Date of Award
Bachelor of Science
Mental health, stigma, help-seeking, priming, gender roles
Prior research suggests that gender roles and gender are both related to mental health self-stigma and attitudes toward help seeking. In the present study, I explored whether espousal of gender roles and priming people with mental health stigma would interact to predict levels of mental health self-stigma and attitudes toward help-seeking. I also tested whether gender moderated this relationship. Some participants were primed with fake Twitter posts that promoted mental health stigma, while others were exposed to neutral Tweets. All participants then responded to questionnaires assessing espousal of gender roles, levels of mental health self-stigma, attitudes toward help-seeking, and gender identity. Results indicated that the prime increased mental health self-stigma among men. Among women, the prime increased mental health self-stigma for low gender role espousal-participants, but there was no such effect among high-espousal participants. I found a similar result for attitudes toward help-seeking, although this effect did not reach traditional levels of significance. My findings suggest that people are highly sensitive to discussion of mental health stigma. This means that, as a result of having a conversation with a friend who emphasizes mental health stigma, someone’s mental health self-stigma might increase and their attitudes toward help-seeking could become more negative.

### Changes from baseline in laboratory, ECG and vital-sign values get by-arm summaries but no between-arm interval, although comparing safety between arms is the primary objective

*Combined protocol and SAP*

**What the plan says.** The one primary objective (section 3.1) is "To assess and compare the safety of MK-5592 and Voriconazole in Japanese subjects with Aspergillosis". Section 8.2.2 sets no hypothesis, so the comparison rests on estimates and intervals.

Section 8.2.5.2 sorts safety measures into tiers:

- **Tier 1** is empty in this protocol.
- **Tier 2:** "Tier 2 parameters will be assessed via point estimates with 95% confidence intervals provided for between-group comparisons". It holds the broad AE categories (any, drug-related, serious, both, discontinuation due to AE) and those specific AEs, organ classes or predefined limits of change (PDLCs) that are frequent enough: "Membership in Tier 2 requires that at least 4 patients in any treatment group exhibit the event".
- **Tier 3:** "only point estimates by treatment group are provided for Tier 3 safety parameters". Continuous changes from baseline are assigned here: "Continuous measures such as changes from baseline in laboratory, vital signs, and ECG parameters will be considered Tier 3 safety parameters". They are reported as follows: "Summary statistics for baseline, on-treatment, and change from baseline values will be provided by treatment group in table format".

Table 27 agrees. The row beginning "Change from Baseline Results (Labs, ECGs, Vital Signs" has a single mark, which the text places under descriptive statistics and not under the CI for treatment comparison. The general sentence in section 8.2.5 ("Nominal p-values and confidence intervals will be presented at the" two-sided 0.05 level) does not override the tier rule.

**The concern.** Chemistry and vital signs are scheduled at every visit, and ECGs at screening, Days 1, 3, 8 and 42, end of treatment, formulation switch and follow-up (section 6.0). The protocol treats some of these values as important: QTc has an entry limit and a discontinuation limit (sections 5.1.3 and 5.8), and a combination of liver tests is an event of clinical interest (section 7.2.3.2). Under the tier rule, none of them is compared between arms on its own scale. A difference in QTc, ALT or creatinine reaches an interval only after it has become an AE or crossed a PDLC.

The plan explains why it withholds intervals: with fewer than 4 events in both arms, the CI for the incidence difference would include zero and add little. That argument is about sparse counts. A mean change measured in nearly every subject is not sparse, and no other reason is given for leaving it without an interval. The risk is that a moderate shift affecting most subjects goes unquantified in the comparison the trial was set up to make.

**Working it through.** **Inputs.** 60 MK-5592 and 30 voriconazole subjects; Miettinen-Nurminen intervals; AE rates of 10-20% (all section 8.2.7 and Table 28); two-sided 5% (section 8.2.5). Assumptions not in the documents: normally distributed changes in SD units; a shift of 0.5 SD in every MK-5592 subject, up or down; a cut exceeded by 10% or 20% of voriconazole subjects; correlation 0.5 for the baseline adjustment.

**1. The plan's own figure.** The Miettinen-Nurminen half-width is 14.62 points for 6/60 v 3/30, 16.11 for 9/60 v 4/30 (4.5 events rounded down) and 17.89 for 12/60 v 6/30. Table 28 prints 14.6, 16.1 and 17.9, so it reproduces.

Competiello, Sarah, "The Effect of Gender Roles and Priming on Mental Health Self-Stigma and Attitudes" (2021). Honors Theses. 2504.